What does it mean to have a voice?

Growing up as a woman in the 70’s and 80’s in England, UK, I was opinionated and yet also very much in a ‘man’s world’. Women were often not considered to be as interesting, exciting, or important as men – there was a cultural assumption that men knew what they were doing, better than women did, and were therefore most qualified to be in charge, to share their opinions, and to be listened to and respected. They were the ones who started and ran things.

Sometimes I find it hard to really crock what that meant to my self-esteem and my sense of entitlement to how I contribute to, and in, the world. Sometimes I get it, I can see the largeness through the warped goldfish bowl – it’s reach and its implications for my entire life – this idea that I’m ‘second’. And, beyond that, the way this whole world has been pilfered as if the planet, and all its inhabitants, are in a continual ‘going out of business’ sale and we must grab everything as if there’s no tomorrow.

Talk about self-fulfilling behaviours.

One of the places I felt most comfortable as a young girl and young woman was in the forest and in the elements, and it wasn’t just because I felt at home there, it’s because I got to be myself there – not a second-class citizen and not a child. I felt alive and free, capable and at home, able to contemplate things and communicate with life itself without filters or irritating interruptions.

On my 21st birthday – it was a memory that stayed with me – one of my father’s drunk friends had been asked at the last minute to give a speech about me at a party I had nearly cancelled. He knew nothing, literally nothing, about me and it was a painful moment, listening to him slur his words and not really elevate me as in any way to be cherished, as the celebrated person of the night. I was angry and frustrated as I stood there in my puffy lilac dress… I could feel the clock ticking and when it was my turn to take the mic, the first thing I said was ‘I’ve got the mic now, so please listen’. They were powerful words, and I meant them. I wanted to share things, what I know, what I feel, what I sense, what I see. And it wasn’t about me wanting the attention, it was about me wanting what I knew to get the attention.

I feel like I’m meant to speak.

I’ve always known what’s important. And I mean that in an ‘in situ’ kind of way; i.e. not to say absolutist ideas but site-specific gestalt truths of a moment. I can feel when things are off. And that’s always been true. I can also feel when things are ‘on’ and that’s exciting. It’s been hard to learn how to handle being extra sensitive and how to make that work in a positive way – how can I help others, and protect myself from all the toxic energy of confusion, resentment, hostility, and the murder of truth, life, and honour, whilst staying open to, and inviting in, love, intimacy, and hope?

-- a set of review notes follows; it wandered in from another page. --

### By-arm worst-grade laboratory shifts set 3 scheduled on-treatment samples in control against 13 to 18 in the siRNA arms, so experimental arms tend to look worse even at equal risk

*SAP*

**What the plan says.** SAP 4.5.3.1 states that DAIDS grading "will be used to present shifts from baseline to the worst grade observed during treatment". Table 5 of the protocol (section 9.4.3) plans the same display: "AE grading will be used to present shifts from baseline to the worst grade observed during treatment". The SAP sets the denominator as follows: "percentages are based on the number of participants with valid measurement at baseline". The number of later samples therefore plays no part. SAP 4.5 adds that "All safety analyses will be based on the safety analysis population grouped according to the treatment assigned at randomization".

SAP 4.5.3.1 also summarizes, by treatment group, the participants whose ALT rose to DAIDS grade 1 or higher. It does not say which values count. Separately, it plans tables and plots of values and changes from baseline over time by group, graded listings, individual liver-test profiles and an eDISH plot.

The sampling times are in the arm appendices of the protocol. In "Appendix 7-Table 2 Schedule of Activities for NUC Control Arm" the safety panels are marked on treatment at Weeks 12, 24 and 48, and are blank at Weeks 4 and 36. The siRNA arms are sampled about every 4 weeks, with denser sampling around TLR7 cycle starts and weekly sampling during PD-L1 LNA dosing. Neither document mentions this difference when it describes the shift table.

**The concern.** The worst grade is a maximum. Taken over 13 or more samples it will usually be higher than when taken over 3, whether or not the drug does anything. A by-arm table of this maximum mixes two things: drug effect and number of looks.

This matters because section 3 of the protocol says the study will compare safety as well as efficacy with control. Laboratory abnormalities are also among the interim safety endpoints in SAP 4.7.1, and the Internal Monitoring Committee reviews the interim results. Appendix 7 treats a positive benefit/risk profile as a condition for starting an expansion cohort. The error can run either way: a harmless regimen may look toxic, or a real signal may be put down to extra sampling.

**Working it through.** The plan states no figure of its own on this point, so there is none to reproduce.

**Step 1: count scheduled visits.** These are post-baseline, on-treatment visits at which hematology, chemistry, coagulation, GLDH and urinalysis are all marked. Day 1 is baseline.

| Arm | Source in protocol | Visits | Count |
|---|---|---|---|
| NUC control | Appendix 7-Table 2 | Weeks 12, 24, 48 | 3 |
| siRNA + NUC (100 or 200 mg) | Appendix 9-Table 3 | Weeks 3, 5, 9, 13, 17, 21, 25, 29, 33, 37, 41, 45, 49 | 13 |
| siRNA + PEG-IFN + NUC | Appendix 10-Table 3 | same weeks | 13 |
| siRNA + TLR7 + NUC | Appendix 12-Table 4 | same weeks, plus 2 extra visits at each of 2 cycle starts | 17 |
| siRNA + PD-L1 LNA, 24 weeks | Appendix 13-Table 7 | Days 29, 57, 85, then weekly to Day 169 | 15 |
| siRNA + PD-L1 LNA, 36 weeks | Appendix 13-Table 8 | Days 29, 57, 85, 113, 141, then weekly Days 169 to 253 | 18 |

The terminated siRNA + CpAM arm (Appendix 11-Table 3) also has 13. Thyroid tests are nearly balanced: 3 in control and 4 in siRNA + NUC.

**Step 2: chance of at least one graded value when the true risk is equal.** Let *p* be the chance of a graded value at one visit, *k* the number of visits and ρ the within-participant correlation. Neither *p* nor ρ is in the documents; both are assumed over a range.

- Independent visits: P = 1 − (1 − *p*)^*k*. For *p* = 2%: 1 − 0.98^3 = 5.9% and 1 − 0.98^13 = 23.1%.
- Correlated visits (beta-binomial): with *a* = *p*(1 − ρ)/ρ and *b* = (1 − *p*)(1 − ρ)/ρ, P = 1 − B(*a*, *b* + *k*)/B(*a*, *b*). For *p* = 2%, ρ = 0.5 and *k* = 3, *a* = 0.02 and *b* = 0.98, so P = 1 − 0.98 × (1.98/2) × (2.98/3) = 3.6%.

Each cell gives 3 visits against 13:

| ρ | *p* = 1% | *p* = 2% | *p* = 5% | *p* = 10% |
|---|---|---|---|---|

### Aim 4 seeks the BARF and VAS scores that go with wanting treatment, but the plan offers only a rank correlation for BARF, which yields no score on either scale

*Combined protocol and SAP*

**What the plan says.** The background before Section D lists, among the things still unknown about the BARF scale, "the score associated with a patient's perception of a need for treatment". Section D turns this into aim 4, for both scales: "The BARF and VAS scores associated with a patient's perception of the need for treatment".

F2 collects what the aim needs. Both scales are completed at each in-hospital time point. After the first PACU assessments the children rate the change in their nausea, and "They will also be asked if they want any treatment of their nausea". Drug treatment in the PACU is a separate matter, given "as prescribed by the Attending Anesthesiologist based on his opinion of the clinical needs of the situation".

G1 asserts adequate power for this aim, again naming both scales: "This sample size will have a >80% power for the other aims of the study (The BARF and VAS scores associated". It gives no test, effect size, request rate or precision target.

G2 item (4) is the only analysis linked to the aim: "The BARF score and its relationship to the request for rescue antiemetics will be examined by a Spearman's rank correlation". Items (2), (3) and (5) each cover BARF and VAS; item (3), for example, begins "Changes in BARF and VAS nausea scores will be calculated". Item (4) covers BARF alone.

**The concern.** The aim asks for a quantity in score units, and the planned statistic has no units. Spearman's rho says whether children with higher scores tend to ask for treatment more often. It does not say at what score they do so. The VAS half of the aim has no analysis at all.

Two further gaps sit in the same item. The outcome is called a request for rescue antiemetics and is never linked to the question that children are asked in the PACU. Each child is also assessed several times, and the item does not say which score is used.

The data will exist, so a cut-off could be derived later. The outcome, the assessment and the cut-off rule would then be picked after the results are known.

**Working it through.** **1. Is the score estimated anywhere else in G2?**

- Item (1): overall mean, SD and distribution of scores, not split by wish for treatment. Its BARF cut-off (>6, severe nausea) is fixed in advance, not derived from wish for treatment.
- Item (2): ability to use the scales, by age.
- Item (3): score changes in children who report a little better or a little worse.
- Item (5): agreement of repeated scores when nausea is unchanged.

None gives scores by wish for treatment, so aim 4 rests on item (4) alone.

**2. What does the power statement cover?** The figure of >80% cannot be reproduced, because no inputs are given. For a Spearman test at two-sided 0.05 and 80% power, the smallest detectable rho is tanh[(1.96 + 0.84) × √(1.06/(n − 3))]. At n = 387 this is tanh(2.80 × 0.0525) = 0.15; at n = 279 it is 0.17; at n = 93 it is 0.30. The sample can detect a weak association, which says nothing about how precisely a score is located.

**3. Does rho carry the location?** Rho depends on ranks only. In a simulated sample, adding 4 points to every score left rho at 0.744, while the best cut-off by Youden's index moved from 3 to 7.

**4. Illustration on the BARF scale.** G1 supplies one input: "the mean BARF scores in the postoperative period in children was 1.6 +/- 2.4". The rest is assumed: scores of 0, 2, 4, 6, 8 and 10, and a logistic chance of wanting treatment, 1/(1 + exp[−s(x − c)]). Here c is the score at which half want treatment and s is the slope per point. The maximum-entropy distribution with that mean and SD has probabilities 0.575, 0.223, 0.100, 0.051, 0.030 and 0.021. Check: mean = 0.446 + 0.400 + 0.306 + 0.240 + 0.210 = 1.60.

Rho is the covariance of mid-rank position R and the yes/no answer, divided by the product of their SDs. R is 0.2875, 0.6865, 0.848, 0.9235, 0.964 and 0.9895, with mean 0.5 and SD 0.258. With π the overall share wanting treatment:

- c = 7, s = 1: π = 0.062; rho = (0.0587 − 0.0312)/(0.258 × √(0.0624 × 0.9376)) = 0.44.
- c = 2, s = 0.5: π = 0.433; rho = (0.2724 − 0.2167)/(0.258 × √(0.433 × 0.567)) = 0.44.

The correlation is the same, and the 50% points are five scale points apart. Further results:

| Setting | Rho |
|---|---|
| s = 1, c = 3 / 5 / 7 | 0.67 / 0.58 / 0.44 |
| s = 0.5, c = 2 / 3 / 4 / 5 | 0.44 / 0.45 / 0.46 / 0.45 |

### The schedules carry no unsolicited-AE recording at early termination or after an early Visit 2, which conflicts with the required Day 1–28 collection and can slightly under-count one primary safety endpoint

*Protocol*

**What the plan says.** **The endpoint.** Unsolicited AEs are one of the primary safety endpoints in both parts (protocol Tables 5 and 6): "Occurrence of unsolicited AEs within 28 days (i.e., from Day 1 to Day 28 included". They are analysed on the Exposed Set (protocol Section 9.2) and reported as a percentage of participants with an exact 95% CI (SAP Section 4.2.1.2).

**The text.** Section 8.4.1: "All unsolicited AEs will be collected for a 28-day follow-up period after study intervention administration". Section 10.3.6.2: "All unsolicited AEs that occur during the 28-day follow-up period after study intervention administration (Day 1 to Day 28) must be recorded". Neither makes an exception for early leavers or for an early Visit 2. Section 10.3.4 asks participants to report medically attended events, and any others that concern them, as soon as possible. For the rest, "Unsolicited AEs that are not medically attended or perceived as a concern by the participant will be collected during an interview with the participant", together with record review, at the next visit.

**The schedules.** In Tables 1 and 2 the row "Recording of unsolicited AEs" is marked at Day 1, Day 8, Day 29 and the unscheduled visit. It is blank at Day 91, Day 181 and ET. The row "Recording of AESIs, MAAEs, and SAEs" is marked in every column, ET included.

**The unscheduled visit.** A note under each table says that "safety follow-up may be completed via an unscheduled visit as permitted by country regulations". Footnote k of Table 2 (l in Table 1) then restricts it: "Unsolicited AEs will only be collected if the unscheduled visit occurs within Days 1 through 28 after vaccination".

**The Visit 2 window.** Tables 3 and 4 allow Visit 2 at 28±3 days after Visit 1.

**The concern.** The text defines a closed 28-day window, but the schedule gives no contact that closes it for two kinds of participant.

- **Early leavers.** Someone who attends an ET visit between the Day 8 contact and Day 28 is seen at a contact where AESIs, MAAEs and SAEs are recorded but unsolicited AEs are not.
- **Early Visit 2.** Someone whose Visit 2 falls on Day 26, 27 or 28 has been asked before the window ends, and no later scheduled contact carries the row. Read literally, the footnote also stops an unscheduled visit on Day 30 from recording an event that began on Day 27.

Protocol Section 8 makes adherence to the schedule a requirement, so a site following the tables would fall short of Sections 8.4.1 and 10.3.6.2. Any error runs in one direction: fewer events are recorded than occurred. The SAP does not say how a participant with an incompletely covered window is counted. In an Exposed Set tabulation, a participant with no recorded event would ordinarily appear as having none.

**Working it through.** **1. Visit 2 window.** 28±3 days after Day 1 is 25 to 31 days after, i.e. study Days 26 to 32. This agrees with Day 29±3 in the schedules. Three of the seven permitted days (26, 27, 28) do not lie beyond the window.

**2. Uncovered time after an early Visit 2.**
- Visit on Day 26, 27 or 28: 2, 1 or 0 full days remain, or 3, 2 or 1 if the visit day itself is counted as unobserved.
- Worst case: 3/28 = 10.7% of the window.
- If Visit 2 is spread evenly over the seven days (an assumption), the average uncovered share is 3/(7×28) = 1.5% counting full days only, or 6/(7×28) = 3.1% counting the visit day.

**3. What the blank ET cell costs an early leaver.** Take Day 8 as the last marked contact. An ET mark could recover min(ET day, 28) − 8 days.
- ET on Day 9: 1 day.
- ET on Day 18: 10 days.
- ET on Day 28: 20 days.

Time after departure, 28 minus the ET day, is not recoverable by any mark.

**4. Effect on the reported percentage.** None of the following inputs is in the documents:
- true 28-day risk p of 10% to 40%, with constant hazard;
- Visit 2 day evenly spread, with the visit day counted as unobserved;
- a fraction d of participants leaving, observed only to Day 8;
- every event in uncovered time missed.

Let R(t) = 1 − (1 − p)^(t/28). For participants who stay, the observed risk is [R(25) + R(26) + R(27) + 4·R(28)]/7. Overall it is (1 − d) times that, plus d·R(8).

It’s been a lifelong journey and not an easy one. Much has gone wrong, but when things go right, when my focus is true and connected to something larger than me, the worlds open up and I feel that I’m exactly where I’m meant to be. Everything feels precious and alive, everything feels possible.

All this to say that ‘having a voice’ is as much about knowing ourselves as it is about being heard. Being heard isn’t worth much if what we’re saying isn’t coming from the depths of who we are. Speaking isn’t the same as ‘having a voice’ – speaking is a mechanical action that requires words. Being present is more profound than any words. As I’ve often said about sound and silence; silence can say much more about itself than any words can. There’s a way of being that has dignity to it , where the internal encompasses the external – and there is no longer any need to negotiate or compromise.

I have taken a long time to develop my voice and it is still very much a work in progress, because I am a journey unfolding. Whether I’m thinking, writing, singing or speaking, silence is at the base of all things that I value and learn from. My hesitancy is every day diminishing; especially as I watch the male leaders of this world seek to continue to devastate the planet and the future of life. It incenses me that such foolhardiness is still allowed. The answer may not be as simple as women taking over – pendulum’s tend to swing – but I do think there is such a thing as time telling us what to do.

As a woman that has waited in the wings, watching (compared to what I’d like to do), I feel the volcano rising. The feminine is rising. There is a time when the deep listening, the focus on innate wisdom that is part of having a body, starts to speak up. The feminine within each of us, must take a stand, step up, and allow that wisdom that inhabits a balanced soul, to speak, to sing, to object, to navigate the essential changes to our collective self/selves. The feminine needs to manage the masculine in order to halt this insane ‘progress’ – for it is killing us.

There is no time left to wait politely, quietly, hesitantly. We learn on our feet. Life itself depends on it. I’m watching friends and strangers around the world take turns to fly the flock forwards – and we are each needed. I am hearing talk on the radio about mining the deep oceans – surely there is nothing more suicidal than that for all of us and our collective future. It is insanity.

The hesitation will fall away as the truth of who you are takes over, once you lean in. And also the truth of how much the Earth needs you, how much life needs you to rise. So, lean in, learn who you are, take risks and rise – all as you fly – no longer in the classroom of your own doubt. You’ve got this. We all have. Life depends on this rising, on you and I rising. We are, quite literally, in flight already… together.

Clare – singer/songwriter, healer, human being, spirit being, connector of truths and souls. Available to help you grow too. Namaste, and thank you for being alive at this time.